Monday, March 1, 2010

The Liturgy as a Family Reunion

We are now starting the third week of Great Lent and the Fast. It is now where I am beginning to struggle with the fasting and the additional prayers. It's not because I am bored with them or feel that they are ineffective but because I am genuinely tired and worn out. Prayer, true prayer, is a herculean effort and to compound it with fasting on top of normal daily activities and the fact that time has not increased for a given day only adds further to the struggle. But, of course, if we contend only as individuals, we are bound to be tired and worn out. Sinners are condemned alone, but the saved are saved communally. The Lenten struggle is ameliorated since all that we do and all that we should do is supported by our family, i.e. our fellow Orthodox least in theory.

This past week I had a brief discussion with a friend of mine who was noticeably disillusioned by the lack of attendees at the presanctified Liturgies on Wednesday. I could see that he was clearly bothered that no more than about 20 people have attended each service thus far. I, of course, tried to answer his negative assessment with some of the old tried excuses such as Lent began so early this year, it's still very cold out, people are still getting out of the Christmas mode, etc. I was really not trying to justify people being gone, but, every year, it is a fact taht most people simply do not want to come. It's not important to them. It's as simple as that. The conversation naturally steered to how we get more people to come out. It was at this point that I felt that the conversation would only exascerbate already disappointed feelings so it ended abruptly.

I'm sure that at this time, every church, at least every church that observes the Lenten season even in some reduced fashion, is wondering where everyone else is. It is a conversation that will always be held. To try and come up with solutions to this problem is too much to get into and I won't attempt such a feat here.

But in the conversation, my friend repeatedly referred to his St. Mary family. Now, this is by no means a unique or unheard of description about the church membership, but it got me thinking that the Liturgy is a family reunion. It is not a gathering of us Orthodox Christians and our brothers and sisters in Christ, but also the gathering of the saints gone before us who congregate together to sing with the angels the praises of God.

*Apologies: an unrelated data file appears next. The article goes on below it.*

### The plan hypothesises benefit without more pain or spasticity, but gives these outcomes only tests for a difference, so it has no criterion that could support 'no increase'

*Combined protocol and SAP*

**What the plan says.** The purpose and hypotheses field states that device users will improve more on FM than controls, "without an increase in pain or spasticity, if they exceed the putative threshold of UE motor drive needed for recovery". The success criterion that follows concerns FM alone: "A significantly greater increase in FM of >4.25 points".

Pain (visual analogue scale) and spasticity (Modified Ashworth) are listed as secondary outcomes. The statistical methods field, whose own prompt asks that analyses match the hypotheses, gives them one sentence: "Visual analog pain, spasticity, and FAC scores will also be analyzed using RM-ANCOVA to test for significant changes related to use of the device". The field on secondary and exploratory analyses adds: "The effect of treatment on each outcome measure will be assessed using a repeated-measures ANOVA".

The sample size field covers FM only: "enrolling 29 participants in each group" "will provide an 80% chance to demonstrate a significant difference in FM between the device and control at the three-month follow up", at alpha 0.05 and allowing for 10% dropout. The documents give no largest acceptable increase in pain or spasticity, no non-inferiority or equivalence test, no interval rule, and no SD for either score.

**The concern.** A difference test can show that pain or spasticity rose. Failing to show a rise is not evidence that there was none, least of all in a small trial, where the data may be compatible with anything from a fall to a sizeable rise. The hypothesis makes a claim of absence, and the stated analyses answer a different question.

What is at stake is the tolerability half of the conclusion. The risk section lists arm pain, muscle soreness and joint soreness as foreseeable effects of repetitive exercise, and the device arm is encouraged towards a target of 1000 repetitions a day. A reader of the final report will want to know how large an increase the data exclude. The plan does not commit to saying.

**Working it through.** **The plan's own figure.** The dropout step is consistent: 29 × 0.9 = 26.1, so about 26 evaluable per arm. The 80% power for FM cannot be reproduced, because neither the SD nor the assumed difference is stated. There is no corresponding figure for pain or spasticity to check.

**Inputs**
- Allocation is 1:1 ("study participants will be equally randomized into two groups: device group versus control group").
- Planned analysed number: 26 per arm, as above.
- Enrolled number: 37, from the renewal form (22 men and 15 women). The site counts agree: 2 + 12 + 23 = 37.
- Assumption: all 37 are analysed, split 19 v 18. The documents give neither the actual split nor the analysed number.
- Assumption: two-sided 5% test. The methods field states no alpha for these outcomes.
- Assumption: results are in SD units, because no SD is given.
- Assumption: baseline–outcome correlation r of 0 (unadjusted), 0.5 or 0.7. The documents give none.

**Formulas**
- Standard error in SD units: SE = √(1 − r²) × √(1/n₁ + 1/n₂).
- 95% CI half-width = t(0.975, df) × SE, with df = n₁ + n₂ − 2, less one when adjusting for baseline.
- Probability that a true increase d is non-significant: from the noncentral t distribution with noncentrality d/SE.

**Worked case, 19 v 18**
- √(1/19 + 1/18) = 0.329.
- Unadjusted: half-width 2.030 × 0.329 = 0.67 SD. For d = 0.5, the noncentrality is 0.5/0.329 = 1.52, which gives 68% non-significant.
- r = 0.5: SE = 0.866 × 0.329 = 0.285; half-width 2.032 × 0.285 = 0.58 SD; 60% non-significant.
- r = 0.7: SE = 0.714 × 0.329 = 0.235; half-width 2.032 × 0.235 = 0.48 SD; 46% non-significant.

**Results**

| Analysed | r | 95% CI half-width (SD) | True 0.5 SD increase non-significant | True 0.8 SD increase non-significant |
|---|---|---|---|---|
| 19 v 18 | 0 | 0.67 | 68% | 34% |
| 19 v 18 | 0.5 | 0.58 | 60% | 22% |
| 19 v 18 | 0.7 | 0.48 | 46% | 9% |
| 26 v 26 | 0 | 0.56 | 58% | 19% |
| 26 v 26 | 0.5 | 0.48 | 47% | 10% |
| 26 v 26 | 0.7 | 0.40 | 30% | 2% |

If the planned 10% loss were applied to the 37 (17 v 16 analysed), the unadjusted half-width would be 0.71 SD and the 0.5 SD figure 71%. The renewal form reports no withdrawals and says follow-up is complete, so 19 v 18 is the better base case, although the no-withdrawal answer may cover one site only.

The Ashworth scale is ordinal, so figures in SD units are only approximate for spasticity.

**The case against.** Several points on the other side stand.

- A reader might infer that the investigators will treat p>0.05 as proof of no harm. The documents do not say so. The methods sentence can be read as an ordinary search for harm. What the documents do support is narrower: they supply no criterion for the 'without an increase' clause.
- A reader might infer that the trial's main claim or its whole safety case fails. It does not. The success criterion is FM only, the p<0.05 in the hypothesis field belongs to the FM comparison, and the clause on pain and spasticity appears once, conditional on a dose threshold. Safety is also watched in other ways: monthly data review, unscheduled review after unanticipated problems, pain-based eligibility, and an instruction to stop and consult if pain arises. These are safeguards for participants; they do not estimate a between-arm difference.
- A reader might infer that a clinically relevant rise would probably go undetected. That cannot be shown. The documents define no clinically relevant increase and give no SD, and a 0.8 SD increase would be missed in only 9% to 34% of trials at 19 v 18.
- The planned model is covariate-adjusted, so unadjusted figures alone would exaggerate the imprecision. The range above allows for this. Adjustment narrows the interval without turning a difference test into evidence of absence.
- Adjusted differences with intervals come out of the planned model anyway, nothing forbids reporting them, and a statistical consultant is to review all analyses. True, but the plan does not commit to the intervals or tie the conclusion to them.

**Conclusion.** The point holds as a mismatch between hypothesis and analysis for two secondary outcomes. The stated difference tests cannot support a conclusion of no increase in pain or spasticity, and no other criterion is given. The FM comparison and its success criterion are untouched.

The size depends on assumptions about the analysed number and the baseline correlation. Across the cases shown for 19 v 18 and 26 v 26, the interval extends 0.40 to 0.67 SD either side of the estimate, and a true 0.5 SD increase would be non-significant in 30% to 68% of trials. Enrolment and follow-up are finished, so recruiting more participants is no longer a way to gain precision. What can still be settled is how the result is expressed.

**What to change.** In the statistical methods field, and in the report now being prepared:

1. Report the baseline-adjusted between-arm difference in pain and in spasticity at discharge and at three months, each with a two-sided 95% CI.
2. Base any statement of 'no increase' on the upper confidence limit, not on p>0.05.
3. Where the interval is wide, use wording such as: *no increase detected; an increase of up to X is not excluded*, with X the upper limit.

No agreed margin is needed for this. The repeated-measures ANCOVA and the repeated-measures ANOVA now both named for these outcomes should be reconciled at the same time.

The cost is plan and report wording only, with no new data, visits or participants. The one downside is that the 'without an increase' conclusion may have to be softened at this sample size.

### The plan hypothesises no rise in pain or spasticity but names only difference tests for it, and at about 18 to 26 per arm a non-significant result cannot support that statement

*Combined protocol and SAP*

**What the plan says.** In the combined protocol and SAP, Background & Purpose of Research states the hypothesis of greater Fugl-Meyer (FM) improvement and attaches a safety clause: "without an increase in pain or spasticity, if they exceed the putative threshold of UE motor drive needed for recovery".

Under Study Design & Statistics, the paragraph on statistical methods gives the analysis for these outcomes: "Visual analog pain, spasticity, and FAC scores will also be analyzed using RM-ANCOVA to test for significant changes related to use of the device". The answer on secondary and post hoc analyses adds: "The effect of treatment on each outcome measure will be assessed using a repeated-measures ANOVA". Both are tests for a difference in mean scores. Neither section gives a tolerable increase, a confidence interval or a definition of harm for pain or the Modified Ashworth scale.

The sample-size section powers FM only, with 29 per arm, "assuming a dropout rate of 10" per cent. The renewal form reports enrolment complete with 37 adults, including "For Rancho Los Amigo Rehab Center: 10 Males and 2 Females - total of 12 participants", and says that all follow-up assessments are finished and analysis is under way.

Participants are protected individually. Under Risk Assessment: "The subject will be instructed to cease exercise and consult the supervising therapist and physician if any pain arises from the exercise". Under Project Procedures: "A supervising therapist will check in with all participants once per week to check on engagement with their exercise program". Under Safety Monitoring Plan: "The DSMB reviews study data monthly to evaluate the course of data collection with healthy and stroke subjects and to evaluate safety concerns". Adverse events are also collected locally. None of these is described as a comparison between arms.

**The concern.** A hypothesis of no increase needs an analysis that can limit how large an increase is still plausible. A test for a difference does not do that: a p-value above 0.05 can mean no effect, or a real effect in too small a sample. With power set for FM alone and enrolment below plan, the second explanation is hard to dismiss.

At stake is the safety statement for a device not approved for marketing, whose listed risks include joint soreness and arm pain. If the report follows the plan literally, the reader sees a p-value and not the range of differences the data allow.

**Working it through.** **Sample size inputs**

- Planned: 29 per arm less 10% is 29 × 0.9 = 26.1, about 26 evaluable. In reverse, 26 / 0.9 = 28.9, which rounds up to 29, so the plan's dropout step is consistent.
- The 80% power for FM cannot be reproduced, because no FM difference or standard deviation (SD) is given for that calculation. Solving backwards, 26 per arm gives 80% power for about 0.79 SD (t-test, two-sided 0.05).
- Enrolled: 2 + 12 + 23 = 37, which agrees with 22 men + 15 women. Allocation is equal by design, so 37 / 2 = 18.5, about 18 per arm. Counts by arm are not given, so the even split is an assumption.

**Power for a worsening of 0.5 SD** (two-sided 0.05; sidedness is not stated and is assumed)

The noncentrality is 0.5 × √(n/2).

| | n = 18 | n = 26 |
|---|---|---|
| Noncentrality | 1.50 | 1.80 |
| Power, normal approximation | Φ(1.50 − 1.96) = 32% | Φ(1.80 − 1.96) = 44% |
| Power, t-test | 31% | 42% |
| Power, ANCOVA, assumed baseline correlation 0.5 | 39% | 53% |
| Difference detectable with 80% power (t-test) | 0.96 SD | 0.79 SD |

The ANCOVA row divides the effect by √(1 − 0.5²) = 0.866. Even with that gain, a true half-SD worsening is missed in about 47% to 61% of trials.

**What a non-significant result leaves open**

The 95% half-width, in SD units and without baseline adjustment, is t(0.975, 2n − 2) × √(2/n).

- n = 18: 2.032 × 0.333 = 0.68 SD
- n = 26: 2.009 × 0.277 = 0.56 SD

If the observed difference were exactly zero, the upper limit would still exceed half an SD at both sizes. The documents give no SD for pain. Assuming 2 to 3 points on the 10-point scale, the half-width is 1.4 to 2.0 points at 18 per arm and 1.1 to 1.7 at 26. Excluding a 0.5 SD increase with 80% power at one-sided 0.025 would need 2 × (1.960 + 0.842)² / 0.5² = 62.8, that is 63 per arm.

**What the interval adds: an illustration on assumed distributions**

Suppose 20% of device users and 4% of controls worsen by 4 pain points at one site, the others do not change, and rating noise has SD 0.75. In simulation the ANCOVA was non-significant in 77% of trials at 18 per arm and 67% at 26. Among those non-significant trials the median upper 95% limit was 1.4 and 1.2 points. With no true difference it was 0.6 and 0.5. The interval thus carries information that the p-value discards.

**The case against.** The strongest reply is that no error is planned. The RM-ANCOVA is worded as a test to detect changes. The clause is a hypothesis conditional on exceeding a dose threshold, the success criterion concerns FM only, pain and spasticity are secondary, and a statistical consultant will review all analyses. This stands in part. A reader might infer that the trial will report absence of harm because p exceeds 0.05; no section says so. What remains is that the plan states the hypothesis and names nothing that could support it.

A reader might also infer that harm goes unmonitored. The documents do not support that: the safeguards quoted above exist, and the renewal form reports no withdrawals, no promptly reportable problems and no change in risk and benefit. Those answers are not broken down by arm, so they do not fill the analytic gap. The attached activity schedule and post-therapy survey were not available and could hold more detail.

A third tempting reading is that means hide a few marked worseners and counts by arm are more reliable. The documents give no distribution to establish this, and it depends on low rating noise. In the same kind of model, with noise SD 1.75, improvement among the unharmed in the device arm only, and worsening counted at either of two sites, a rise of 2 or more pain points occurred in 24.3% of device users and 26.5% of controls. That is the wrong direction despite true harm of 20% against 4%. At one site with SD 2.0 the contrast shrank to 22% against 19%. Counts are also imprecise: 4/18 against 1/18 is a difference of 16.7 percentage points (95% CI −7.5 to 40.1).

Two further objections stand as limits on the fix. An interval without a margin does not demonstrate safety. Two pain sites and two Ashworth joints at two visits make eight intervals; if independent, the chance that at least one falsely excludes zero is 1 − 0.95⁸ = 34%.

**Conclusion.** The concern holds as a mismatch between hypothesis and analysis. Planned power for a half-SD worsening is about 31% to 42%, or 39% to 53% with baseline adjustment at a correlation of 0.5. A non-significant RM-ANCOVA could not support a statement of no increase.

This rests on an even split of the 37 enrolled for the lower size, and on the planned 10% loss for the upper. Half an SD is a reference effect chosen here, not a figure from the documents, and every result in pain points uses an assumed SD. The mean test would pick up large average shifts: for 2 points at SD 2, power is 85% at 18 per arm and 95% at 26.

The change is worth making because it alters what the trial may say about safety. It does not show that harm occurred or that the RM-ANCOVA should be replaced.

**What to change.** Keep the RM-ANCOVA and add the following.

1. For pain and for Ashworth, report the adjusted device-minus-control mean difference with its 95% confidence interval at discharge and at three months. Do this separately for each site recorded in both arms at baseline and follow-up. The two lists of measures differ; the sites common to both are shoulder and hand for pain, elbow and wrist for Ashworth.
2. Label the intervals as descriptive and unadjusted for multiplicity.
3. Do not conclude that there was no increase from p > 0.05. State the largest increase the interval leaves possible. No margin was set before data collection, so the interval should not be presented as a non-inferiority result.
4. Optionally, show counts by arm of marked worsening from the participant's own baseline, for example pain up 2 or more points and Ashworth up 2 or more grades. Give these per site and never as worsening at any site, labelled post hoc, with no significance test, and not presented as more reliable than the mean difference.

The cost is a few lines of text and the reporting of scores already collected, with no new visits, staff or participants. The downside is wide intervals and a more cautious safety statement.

Every family reunion though has its share of people who cannot simply make it, for whatever reason. Yet the reunion goes on as planned. With our Liturgies, the prayers still go on, the Word is still preached, we are forgiven, we are encouraged and we are given the life giving medicine of the Eucharist. All these things still happen! And we rejoice that they do. We may take note of our absent brothers and sisters but if this becomes our focus, like it seemed to with my friend, then what is the purpose of participating in the work of the people in the first place? There is none.

Rather than be sad at the family members who are absent, we should all the more rejoice at those family members who are mystically there. Pray for those absent, but rejoice with those present. Do we only go to parties to talk about those people who aren't there? Why should we go to the Liturgy and do that same thing? We are in the presence of God, where the boundaries of Heaven and Earth mystically fade away so that we are enveloped totally by God. And that is completion enough.

We can proceed through the rest of the fast faithfully and with reverence knowing that we do have good support from our family that is present. We are encouraged by their prayers and exhorted by their examples. Thus, we persevere. There are always more than enough at the Liturgies and Offices to help and compensate for the many who are not present, for whatever reason.

To my friend, if you read this, I mean no disrespect. As I have said before, I am of like disposition, but I think we need to see the bigger issues.

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